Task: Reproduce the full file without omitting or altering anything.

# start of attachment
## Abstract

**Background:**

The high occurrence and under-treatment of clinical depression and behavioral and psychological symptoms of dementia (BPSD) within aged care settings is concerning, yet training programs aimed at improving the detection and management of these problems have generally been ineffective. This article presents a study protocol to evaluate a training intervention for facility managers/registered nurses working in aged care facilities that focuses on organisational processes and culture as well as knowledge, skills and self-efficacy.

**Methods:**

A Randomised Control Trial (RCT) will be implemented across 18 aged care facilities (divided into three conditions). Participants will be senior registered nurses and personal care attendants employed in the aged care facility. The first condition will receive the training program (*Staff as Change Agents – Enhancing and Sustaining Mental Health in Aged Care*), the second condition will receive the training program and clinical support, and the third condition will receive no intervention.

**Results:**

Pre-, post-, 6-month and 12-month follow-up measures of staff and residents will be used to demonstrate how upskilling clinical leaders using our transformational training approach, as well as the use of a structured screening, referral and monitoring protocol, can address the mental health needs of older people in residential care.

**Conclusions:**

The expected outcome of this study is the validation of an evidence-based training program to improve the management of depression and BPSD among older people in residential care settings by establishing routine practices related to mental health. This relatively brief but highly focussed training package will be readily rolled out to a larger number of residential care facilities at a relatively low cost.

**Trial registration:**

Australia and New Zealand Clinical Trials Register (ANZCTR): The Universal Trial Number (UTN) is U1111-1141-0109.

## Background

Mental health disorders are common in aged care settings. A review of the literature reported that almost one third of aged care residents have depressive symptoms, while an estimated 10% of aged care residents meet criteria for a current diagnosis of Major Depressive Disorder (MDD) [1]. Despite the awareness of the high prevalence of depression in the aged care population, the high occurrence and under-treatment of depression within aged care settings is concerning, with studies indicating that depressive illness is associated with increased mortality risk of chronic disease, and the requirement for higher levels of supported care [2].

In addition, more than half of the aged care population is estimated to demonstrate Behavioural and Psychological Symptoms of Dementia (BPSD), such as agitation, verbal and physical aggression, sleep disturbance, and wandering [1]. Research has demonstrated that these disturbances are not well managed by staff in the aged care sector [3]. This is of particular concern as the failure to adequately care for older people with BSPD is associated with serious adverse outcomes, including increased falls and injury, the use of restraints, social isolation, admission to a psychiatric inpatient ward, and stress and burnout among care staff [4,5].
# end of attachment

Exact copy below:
## Abstract

**Background:**

The high occurrence and under-treatment of clinical depression and behavioral and psychological symptoms of dementia (BPSD) within aged care settings is concerning, yet training programs aimed at improving the detection and management of these problems have generally been ineffective. This article presents a study protocol to evaluate a training intervention for facility managers/registered nurses working in aged care facilities that focuses on organisational processes and culture as well as knowledge, skills and self-efficacy.

**Methods:**

A Randomised Control Trial (RCT) will be implemented across 18 aged care facilities (divided into three conditions). Participants will be senior registered nurses and personal care attendants employed in the aged care facility. The first condition will receive the training program (*Staff as Change Agents – Enhancing and Sustaining Mental Health in Aged Care*), the second condition will receive the training program and clinical support, and the third condition will receive no intervention.

**Results:**

Pre-, post-, 6-month and 12-month follow-up measures of staff and residents will be used to demonstrate how upskilling clinical leaders using our transformational training approach, as well as the use of a structured screening, referral and monitoring protocol, can address the mental health needs of older people in residential care.

**Conclusions:**

The expected outcome of this study is the validation of an evidence-based training program to improve the management of depression and BPSD among older people in residential care settings by establishing routine practices related to mental health. This relatively brief but highly focussed training package will be readily rolled out to a larger number of residential care facilities at a relatively low cost.

**Trial registration:**

Australia and New Zealand Clinical Trials Register (ANZCTR): The Universal Trial Number (UTN) is U1111-1141-0109.

## Background

Mental health disorders are common in aged care settings. A review of the literature reported that almost one third of aged care residents have depressive symptoms, while an estimated 10% of aged care residents meet criteria for a current diagnosis of Major Depressive Disorder (MDD) [1]. Despite the awareness of the high prevalence of depression in the aged care population, the high occurrence and under-treatment of depression within aged care settings is concerning, with studies indicating that depressive illness is associated with increased mortality risk of chronic disease, and the requirement for higher levels of supported care [2].

In addition, more than half of the aged care population is estimated to demonstrate Behavioural and Psychological Symptoms of Dementia (BPSD), such as agitation, verbal and physical aggression, sleep disturbance, and wandering [1]. Research has demonstrated that these disturbances are not well managed by staff in the aged care sector [3]. This is of particular concern as the failure to adequately care for older people with BSPD is associated with serious adverse outcomes, including increased falls and injury, the use of restraints, social isolation, admission to a psychiatric inpatient ward, and stress and burnout among care staff [4,5].